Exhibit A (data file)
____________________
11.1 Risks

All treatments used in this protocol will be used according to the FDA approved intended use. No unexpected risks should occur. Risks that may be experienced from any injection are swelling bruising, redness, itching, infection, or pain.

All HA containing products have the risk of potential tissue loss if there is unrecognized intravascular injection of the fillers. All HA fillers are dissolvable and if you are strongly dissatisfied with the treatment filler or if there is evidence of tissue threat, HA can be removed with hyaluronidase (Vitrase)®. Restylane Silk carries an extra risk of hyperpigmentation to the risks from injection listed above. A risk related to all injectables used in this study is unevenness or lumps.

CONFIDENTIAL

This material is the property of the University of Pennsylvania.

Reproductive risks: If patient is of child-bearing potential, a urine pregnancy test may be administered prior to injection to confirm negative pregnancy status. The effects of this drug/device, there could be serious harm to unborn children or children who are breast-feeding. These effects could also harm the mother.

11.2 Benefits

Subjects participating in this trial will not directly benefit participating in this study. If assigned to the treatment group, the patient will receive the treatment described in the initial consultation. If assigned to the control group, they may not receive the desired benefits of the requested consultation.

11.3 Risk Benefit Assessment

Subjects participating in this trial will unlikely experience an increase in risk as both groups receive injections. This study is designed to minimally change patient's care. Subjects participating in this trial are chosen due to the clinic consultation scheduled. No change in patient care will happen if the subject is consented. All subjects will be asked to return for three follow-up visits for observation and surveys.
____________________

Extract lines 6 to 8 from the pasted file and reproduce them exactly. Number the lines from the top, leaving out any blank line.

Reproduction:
Reproductive risks: If patient is of child-bearing potential, a urine pregnancy test may be administered prior to injection to confirm negative pregnancy status. The effects of this drug/device, there could be serious harm to unborn children or children who are breast-feeding. These effects could also harm the mother.

11.2 Benefits

Subjects participating in this trial will not directly benefit participating in this study. If assigned to the treatment group, the patient will receive the treatment described in the initial consultation. If assigned to the control group, they may not receive the desired benefits of the requested consultation.